Already struggling with political paralysis, economic malaise and gang-fueled violence, Haiti was pushed deeper into turmoil by the killing of Moise, which the government blamed on a group of mostly Colombian mercenaries.
Western powers have encouraged Haiti, the poorest country in the Americas, to elect a new leadership as early as possible to give democratic legitimacy to the government. Presidential and parliamentary elections had been due to take place in September.
“The mission of this government is to prepare the conditions to hold the elections as quickly as possible,” Henry told reporters at his first news conference since taking office last week.
Henry said he would be working to restore confidence in the government, and that there would be dialogue with civil society and political leaders to reach consensus on how to move forward.
The discussions would strive to eliminate “all irritants” that could get in the way of holding elections, he said, without elaborating. Nor did he give a target date for the elections.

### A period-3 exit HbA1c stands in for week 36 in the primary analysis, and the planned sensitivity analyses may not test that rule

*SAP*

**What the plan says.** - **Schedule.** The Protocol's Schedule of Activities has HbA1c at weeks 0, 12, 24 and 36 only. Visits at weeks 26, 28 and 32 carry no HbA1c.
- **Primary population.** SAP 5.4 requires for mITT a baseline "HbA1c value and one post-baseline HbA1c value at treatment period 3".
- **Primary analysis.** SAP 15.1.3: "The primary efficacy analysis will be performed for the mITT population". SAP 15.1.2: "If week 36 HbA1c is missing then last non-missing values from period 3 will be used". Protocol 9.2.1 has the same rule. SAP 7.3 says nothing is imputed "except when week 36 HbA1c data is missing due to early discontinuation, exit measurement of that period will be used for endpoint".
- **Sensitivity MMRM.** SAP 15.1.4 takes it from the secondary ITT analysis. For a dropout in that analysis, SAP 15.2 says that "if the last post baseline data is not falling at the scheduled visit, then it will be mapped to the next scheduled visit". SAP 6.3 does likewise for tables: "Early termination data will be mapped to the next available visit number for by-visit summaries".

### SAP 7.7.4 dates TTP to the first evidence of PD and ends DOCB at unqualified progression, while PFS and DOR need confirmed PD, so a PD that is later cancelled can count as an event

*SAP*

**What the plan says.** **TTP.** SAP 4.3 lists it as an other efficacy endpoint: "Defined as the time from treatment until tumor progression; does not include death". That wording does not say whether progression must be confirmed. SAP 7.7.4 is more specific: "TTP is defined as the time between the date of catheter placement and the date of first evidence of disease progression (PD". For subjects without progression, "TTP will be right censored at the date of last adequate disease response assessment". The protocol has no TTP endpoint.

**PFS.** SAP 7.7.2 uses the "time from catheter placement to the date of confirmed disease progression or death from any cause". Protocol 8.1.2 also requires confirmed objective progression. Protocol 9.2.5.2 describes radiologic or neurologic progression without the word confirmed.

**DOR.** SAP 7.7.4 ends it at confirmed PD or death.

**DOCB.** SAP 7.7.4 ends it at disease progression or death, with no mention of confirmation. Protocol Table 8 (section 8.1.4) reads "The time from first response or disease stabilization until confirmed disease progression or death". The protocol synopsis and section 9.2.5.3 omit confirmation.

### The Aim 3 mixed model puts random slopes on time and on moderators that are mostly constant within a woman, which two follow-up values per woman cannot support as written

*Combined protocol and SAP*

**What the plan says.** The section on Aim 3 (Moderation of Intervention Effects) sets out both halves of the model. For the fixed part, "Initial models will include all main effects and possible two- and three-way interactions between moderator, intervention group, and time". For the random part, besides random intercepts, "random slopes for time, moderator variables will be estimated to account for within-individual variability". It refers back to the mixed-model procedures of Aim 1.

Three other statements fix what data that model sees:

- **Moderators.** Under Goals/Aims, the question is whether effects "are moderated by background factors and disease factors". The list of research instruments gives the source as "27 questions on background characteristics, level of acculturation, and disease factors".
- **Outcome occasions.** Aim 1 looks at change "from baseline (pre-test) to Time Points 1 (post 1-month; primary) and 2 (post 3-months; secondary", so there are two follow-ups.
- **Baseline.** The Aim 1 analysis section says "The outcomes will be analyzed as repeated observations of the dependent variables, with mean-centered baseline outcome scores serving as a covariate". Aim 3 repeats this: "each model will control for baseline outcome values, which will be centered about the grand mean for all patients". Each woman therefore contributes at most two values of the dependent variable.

One potential stumbling block for elections is Moise’s prior plan to concurrently hold a referendum on changing the constitution to strengthen the presidency at the expense of parliament.
Henry did not mention the constitutional reform on Wednesday.
Henry, a 71-year-old neurosurgeon, was tapped by Moise to be the new prime minister just days before the president was assassinated. (Reporting by Andre Paultre and Dave Graham in Port-au-Prince Editing by Drazen Jorgic and Grant McCool)